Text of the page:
Hello, YA Outside the Liners! I’m back after a brief hiatus from this blog to take care of some personal stuff that included my son getting married and taking another stab at cleaning my office. Total success on the son getting hitched thing, abysmal failure on the office cleaning front. Though, gotta admit pushing papers around and rearranging paperclips gave me plenty of time to procrastinate from tackling my contribution to this month’s YAOTL blog theme, A Book That Changed Your Mind.
That’s kind of a weighty topic, and one I had trouble narrowing down. I mean, I’ve read a lot of books in my life. Some books have been stuck inside the library in my brain for decades (like Persuasion, most anything by Dickens, and Catch-22), others were withdrawn from circulation as soon as they were read and forgotten (like uh… I can’t remember). The books I’ve read have helped me form a world view, imagine a better world, and showed me the cracks and ugly side of the world I know. I can safely say books have changed my mind every day.
But I couldn’t narrow it down to just one, so I put a different spin on the subject and decided to write not about a book that changed my mind, but how writing a book changed my mindset.
When I started writing seriously for publication, it took some time to figure out the “recipe” that became my author’s voice. The mixture was a total mess until I figured out the right ingredients: take a slab of plot, a dollop of mystery, a dose of romance, a pinch of action, a heap of snark; generously spice with cool characters of all flavors and mix the whole thing up. Mix again, three or four times until the batter is the right consistency, and voila, I had myself a book.
Or so I thought. Until I put together one particular novel, when I realized I had all the ingredients right, but was missing one crucial thing that would give it heart and extra zest—a message. Something that might possibly change minds.
Not that I set out to do that when I wrote my Young Adult Sci-Fi novel, THE NASCENT BLOOM. The story began as a dream about a school field trip gone awry. It grew into something more after I saw a politician in a debate blithely call for child labor laws to be obliterated so poor kids could work as janitors at their schools. You know, to learn “the value of work.” So, basically, push a broom, earning minimum wage (maybe?) in a place where they’re supposed to be learning the value of a whole lot of things.
It took me a while to calm down after I heard that, but when I did, I had my story—a world where there are only rich or poor, a strictly controlled society separated by race and class. You can imagine which side of the equation I chose to root for!
Here’s how it goes…
A group of privileged students from an elite school set out with their servants on a field trip to a nearby moon. They never arrive. Captured by space pirates, they’re sold into bondage on a faraway planet. I focus on Meili, a sensitive girl from the privileged class, and Kai, a firebrand full of bravado from the despised lower class. Both are determined to escape, both mistrust each other, but both realize the only way to achieve their goal is to team up.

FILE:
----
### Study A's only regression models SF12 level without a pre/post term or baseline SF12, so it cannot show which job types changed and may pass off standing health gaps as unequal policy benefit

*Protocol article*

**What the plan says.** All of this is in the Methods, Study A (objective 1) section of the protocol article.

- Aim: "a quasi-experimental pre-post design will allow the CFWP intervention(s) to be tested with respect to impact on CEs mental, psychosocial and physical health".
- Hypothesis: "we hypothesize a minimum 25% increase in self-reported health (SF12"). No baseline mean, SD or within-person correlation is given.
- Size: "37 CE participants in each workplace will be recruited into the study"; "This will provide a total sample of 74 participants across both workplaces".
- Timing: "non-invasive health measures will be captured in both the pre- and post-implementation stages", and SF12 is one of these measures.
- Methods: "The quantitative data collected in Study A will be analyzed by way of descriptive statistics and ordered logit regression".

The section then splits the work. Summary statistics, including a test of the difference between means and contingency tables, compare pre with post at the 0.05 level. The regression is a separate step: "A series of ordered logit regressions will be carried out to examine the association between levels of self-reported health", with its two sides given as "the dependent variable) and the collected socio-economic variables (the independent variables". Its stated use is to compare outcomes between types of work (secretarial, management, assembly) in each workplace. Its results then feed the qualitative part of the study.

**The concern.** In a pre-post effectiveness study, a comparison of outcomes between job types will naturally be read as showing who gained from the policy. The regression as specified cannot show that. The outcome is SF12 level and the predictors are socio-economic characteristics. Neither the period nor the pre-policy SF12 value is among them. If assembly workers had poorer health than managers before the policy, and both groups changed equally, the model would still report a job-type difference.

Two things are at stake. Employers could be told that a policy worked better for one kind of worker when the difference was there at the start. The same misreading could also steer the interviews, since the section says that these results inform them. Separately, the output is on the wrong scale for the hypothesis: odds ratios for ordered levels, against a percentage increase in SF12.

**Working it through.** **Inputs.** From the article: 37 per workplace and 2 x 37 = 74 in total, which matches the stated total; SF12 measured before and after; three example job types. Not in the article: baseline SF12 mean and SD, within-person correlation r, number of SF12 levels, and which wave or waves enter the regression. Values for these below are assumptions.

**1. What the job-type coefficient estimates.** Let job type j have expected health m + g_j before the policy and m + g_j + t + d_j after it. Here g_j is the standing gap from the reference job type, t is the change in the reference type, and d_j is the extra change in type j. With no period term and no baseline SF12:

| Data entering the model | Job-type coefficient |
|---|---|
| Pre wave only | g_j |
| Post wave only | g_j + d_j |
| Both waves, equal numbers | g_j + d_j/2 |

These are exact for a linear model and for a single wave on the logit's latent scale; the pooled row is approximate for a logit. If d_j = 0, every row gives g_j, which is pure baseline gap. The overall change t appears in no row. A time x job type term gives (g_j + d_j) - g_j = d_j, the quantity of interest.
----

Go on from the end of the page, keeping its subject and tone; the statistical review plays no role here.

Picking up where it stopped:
As they meet up to plot an escape plan, they fall in love. A love that is completely illegal back home. Despite being a zillion miles away from their home planet, that’s still a huge mental roadblock to get around. It doesn’t get solved easily. I toss as many bumps into the path of true love as I do into their struggle to escape, and it’s only when they can each come to terms with breaking every law and taboo that’s been drummed into them since they were kids can they change their minds. Only then can they change. Only then do they accept their love for each other—and learn to trust one another.
Writing this book helped to change my mind too. I realized I could write a story with a message, a subtle one, mind you—I don’t like smacking the reader over the head with An Important Message any more than I enjoy being hit over the noggin with a tedious missive myself!
I guess I’ve had some success in what I’m doing. THE NASCENT BLOOM has been a finalist in a dozen writing contests, winning quite a few, and most recently has been named a finalist in the Young Adult category of the Romance Writers of America’s Golden Heart® Award.
I’m thrilled to be a finalist again, and initially hoped I’d win this competition, until I heard one of the other nominees is the phenomenal Christine Gunderson, one of YAOTL’s own (who also writes thought-provoking, challenging YA). Then I changed my mind!
Janet Raye Stevens writes short stories and novel-length mystery, YA, and romance. A 2019 Derringer Award nominee, three-time Romance Writers of America® Golden Heart® Award finalist (winning in 2018) and Daphne du Maurier Award winner, Janet lives in Massachusetts, where she spends her days drinking copious amounts of tea (Earl Gray, hot) plotting revenge (best served cold), and creating fictional worlds populated with cool chicks and hot guys.